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The SBA also addressed related-party rentals, capping eligible expenses based on only the mortgage interest owed on the property during the covered period. It also appears that any common ownership between the lessor and the lessee is enough to trigger this limit. As long as the amount of loan forgiveness requested for rent or lease payments to a related party is no more than the amount of mortgage interest owed on the property during the covered period that is attributable to the space being rented by the business, and the lease and the mortgage were entered into prior to February 15, 2020, rent payments to a related party are eligible for loan forgiveness. Any ownership in common between the business and the property owner is a related party for these purposes. The borrower must provide its lender with mortgage interest documentation to substantiate these payments. While rent or lease payments to a related party may be eligible for forgiveness, mortgage interest payments to a related party are not eligible for forgiveness.

Still, there is a lack of clarity around the issue of deductibility of expenses that are reimbursed with the proceeds of a PPP loan. Earlier in the year (April), the IRS issued Notice 2020-32 stating expenses reimbursed by a forgiven PPP loan will not be allowed as a tax deduction. Specifically, the IRS noted that statutory and regulatory language in Internal Revenue Code 265 cause the PPP expenses to be treated as non-deductible. This, in effect, would increase the taxable income of an eligible borrower that has a PPP loan forgiven by the amount of the loan that is forgiven. Subsequent to the IRS issuing Notice 2020-32, the lawmakers that drafted the original CARES Act bill specifically stated it was not their intent that forgiveness of a PPP loan would result in additional taxable income to an eligible borrower.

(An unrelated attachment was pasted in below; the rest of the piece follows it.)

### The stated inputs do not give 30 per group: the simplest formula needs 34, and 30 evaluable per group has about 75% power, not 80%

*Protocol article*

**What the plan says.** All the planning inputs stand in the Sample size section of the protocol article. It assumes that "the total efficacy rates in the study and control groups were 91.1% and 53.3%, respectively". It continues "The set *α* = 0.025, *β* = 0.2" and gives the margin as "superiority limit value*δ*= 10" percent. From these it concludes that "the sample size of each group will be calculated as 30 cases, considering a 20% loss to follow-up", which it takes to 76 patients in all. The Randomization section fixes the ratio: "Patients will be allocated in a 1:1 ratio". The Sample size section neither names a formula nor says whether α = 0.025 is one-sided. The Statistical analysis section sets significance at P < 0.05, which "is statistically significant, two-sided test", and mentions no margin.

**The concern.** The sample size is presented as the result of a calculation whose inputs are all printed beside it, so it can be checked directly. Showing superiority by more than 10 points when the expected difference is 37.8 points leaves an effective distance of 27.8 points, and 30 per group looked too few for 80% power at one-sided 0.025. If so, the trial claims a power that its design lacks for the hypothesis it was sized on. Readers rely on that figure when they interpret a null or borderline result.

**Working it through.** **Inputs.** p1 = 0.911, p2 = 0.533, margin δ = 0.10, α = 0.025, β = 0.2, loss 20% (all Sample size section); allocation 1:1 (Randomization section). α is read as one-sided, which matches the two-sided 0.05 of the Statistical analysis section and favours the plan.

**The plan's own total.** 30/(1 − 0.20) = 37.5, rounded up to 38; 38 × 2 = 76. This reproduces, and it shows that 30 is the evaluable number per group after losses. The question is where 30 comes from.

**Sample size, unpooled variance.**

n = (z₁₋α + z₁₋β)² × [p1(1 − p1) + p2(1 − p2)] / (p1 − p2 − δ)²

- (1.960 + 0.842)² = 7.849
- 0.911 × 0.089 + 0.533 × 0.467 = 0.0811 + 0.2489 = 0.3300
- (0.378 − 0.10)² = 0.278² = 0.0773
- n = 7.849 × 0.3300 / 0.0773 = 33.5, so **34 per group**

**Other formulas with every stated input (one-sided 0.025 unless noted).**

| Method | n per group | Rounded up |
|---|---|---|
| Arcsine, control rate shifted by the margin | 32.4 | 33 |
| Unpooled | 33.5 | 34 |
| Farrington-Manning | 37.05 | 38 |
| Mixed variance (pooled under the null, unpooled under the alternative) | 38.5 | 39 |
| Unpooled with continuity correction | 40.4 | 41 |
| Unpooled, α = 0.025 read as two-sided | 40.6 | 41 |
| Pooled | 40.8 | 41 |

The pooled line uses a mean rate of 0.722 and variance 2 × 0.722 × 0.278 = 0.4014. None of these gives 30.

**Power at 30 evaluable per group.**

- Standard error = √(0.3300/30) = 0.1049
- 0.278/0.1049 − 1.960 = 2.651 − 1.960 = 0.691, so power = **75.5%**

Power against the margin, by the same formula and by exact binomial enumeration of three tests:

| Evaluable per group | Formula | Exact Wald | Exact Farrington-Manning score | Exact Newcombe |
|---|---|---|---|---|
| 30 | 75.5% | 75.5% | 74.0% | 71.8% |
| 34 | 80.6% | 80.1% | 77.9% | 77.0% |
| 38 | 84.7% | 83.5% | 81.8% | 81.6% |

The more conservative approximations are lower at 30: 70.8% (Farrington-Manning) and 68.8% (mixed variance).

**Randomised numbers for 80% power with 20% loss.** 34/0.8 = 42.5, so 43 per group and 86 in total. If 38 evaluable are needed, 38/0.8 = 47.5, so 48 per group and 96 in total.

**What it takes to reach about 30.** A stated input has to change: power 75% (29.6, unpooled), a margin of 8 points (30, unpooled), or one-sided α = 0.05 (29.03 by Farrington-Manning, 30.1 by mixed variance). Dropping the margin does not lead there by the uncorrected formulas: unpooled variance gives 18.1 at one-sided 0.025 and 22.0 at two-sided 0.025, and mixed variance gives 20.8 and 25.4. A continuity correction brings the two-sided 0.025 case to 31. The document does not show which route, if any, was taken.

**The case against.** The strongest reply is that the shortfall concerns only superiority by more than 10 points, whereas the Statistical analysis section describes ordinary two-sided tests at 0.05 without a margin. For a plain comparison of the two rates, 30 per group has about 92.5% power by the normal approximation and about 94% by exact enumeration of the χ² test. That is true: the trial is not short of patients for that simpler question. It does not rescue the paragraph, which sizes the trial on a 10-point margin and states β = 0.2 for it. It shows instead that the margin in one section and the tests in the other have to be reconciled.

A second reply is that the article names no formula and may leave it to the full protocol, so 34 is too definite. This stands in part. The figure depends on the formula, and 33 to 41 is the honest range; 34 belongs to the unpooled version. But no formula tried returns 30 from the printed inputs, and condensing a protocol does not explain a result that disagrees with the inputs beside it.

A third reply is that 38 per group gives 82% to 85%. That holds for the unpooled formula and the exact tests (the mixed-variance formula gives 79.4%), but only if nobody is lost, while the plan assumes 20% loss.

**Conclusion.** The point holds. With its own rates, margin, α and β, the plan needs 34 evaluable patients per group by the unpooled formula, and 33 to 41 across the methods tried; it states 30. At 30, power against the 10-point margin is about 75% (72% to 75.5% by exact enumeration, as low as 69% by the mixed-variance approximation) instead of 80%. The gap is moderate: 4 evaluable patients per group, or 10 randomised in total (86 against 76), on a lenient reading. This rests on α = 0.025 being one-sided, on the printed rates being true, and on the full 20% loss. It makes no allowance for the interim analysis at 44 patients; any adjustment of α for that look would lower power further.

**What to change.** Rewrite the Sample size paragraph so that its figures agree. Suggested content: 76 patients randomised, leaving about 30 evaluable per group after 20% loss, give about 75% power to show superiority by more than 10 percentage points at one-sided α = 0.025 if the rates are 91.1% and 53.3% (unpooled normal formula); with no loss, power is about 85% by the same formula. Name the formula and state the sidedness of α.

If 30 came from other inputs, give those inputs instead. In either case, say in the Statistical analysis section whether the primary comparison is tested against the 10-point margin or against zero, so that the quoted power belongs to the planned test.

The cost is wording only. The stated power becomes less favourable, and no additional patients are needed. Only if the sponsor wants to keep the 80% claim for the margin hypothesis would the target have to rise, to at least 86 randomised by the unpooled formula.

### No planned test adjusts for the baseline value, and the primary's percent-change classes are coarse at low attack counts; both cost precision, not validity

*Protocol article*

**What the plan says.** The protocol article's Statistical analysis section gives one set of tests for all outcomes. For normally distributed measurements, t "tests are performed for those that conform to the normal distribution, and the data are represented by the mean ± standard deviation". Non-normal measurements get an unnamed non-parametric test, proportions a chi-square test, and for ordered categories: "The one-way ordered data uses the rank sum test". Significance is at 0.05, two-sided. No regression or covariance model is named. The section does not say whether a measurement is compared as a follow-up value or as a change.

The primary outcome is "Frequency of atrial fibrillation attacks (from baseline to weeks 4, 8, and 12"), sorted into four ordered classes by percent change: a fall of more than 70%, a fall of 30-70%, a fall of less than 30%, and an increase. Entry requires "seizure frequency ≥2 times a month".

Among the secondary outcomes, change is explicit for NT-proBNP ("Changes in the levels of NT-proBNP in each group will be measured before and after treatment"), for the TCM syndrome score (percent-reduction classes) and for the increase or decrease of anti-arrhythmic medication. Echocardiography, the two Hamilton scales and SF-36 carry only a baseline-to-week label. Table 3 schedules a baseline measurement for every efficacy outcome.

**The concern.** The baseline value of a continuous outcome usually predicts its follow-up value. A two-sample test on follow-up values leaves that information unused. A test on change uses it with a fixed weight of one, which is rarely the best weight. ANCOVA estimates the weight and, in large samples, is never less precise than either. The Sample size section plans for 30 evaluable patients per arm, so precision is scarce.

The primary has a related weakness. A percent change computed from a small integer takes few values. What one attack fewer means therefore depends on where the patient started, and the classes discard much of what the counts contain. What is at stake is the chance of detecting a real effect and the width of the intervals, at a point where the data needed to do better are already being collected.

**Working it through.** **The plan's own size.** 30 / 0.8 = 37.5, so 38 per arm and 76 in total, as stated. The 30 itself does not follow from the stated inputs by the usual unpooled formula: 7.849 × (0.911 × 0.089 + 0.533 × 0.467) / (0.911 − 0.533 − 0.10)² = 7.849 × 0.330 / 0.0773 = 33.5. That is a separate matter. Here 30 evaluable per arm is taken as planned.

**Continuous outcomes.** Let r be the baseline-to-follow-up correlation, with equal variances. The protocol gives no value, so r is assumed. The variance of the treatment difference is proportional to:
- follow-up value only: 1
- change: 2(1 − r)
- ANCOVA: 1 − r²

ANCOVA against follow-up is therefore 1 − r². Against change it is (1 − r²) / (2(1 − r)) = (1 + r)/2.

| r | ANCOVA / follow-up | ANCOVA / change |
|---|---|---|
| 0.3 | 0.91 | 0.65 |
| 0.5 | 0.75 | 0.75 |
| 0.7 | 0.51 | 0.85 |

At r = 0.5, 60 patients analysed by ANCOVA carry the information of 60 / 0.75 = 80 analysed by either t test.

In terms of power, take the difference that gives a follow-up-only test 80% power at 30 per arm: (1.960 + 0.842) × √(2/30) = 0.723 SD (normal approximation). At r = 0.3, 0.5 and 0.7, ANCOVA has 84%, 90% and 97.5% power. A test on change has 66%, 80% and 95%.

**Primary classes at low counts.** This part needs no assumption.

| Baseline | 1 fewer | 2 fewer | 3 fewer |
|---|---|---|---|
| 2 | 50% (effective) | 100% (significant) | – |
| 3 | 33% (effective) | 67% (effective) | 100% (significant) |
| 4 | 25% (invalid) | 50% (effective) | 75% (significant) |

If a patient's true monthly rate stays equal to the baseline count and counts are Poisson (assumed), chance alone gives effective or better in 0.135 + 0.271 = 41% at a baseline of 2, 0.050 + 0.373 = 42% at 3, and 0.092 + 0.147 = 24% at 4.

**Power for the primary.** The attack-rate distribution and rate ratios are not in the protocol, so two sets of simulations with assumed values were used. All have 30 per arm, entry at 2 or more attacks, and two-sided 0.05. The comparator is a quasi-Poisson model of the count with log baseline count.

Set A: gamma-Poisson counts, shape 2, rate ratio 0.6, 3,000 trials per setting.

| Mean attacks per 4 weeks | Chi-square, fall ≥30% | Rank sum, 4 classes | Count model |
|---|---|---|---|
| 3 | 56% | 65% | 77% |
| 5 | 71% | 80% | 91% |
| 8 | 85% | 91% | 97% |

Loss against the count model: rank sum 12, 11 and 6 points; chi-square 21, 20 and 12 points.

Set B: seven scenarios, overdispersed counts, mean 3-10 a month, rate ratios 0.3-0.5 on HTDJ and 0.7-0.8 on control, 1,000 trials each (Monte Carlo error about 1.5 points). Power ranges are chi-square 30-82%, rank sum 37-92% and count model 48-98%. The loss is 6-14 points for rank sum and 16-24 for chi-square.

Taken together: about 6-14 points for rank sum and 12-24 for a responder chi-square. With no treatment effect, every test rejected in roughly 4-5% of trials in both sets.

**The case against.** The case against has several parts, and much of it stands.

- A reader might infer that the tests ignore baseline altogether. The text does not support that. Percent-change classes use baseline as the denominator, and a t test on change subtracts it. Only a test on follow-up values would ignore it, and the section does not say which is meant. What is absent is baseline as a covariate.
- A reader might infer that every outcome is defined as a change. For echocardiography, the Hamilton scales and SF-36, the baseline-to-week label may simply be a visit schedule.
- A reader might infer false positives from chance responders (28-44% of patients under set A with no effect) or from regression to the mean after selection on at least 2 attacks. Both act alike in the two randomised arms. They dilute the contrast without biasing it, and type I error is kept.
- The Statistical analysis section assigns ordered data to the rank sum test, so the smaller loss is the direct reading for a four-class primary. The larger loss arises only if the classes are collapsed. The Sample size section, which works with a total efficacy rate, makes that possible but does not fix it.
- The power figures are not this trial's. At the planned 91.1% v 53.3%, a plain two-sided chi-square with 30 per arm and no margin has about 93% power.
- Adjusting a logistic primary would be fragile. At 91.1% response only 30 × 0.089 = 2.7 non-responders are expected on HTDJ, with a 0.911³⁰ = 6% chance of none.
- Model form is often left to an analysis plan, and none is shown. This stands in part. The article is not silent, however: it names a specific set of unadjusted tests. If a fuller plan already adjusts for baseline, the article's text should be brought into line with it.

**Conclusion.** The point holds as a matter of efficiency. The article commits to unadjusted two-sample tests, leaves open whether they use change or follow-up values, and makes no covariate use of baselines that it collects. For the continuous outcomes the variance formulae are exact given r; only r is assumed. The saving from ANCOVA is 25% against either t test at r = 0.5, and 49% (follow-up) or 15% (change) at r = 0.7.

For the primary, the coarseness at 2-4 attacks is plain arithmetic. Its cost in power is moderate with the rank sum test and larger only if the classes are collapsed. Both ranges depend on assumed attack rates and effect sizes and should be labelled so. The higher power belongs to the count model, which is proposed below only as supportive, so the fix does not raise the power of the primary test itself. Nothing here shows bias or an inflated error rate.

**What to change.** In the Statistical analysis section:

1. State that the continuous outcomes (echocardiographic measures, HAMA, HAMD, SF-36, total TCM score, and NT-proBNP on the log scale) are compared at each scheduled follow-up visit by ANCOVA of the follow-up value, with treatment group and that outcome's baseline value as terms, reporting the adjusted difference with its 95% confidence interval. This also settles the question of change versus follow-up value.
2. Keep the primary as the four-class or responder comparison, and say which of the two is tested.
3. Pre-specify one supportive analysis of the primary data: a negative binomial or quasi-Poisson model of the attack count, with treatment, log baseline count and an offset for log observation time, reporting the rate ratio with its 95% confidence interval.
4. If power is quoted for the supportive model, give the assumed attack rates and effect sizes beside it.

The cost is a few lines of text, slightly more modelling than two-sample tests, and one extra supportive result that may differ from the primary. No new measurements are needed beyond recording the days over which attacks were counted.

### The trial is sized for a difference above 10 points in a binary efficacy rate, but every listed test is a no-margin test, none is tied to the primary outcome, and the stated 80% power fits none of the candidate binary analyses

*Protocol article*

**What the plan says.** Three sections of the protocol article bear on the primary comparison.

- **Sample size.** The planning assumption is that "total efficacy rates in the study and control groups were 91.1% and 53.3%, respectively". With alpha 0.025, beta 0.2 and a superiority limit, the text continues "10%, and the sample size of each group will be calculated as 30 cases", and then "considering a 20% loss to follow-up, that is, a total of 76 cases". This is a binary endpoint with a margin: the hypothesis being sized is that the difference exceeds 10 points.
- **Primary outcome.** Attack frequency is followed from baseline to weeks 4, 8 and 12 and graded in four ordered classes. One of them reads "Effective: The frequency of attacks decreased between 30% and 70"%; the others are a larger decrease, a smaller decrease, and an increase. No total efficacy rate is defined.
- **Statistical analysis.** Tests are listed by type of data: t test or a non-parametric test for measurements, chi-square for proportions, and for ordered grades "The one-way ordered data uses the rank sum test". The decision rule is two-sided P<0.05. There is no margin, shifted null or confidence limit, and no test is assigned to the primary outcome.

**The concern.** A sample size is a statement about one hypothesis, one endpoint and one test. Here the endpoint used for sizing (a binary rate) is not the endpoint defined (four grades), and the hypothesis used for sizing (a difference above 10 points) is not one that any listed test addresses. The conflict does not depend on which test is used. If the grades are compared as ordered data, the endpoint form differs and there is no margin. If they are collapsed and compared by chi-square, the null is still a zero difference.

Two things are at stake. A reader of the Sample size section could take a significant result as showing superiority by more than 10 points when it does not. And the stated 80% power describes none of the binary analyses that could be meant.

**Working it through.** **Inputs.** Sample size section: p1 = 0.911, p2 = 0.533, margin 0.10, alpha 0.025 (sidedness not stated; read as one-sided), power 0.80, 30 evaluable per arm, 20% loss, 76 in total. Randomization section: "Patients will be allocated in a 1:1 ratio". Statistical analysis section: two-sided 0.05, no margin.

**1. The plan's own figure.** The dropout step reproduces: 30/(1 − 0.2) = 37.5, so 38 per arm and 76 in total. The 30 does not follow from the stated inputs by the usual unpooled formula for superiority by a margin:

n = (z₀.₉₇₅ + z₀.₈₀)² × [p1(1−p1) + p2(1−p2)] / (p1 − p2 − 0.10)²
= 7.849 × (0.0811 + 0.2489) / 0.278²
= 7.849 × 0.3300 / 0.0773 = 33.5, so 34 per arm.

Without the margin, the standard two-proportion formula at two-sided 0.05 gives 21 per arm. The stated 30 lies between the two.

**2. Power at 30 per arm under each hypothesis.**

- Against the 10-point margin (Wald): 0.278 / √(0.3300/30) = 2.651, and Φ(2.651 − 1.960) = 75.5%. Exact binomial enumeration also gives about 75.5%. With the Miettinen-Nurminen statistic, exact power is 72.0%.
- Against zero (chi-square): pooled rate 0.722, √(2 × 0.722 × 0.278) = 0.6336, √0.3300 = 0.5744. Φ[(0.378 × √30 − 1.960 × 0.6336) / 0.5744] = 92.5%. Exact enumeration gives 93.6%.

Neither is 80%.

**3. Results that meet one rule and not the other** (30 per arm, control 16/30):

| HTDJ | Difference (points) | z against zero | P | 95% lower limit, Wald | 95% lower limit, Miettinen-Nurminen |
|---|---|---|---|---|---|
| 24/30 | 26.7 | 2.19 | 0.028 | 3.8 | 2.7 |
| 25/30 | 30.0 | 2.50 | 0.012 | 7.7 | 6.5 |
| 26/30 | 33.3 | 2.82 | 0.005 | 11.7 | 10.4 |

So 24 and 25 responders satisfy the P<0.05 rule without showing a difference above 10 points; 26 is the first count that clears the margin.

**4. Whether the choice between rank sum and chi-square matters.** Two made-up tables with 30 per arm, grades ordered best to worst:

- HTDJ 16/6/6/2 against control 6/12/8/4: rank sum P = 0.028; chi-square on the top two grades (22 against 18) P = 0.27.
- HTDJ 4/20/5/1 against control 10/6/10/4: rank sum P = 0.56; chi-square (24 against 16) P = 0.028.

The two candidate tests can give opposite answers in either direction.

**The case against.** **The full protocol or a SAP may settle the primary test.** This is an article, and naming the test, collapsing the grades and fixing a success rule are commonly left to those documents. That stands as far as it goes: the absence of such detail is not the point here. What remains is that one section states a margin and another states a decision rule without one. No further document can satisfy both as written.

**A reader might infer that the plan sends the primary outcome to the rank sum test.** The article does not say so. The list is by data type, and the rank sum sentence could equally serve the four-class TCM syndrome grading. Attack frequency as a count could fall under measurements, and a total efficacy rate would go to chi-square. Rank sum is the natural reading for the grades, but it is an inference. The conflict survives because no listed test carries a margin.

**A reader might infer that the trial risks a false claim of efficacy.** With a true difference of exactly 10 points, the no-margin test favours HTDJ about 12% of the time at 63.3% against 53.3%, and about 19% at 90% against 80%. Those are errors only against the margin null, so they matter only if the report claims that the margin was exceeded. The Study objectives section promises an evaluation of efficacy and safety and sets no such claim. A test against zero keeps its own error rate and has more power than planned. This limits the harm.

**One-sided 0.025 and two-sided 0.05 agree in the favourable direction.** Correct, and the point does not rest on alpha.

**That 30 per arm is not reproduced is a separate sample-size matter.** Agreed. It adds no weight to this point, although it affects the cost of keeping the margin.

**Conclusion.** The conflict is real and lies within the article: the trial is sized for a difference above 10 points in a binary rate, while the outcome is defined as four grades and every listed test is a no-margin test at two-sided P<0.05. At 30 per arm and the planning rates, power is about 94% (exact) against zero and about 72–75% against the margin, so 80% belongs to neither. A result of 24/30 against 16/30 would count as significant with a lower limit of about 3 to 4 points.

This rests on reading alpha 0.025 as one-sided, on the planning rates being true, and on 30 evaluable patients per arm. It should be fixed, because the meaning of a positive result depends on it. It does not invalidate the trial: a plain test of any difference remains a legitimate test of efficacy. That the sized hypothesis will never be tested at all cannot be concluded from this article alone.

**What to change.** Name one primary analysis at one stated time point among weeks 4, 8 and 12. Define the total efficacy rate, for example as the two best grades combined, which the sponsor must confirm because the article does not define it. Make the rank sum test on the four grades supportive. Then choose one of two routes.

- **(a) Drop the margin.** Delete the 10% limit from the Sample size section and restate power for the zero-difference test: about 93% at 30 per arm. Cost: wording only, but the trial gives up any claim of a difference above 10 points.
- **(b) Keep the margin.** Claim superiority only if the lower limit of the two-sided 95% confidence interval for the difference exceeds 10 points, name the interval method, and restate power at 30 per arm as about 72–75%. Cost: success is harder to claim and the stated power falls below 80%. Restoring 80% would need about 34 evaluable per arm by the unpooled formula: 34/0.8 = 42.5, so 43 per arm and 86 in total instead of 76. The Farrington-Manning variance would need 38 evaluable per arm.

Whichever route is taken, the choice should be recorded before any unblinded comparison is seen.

Notice 2020-32 has been heavily criticized by tax professionals and lawmakers because the position taken in the Notice appears to ignore the overarching intent of the PPP, as well as the specific intent of Congress to allow deductions in the case of PPP loan recipients. In fact, on May 5, 2020, in a show of strong bipartisan support, the chairmen of the Senate Finance Committee and the House Ways and Means Committee (Republican Senator Grassley and Democratic Representative Neal) issued a strongly worded letter to Treasury Secretary Mnuchin expressing the intent of Congress in drafting the CARES Act and in the inappropriateness of the IRS Position.

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Following a release of that letter, a bipartisan group of senators introduced the Small Business Expense Protection Act to directly overturn the IRS position and clarify with a legislative fix that “no deduction shall be denied or reduced…” due to the exclusion of the loan forgiveness from gross income. While it has been reported that the bill has strong bipartisan Congressional support, it has yet to be voted on as a stand-alone bill. However, most professionals and lawmakers are expressing optimism in the ultimate passage of S. 3612 as part of a future relief package, which would settle the PPP expenses deductibility debate. As of the date of this article, there is no express law that would allow the deductibility of such expenses.

Affected taxpayers may want to delay filing 2020 tax returns until the extended due date while we await additional guidance/legislative action, ensuring that PPP loan proceeds remain as helpful as intended.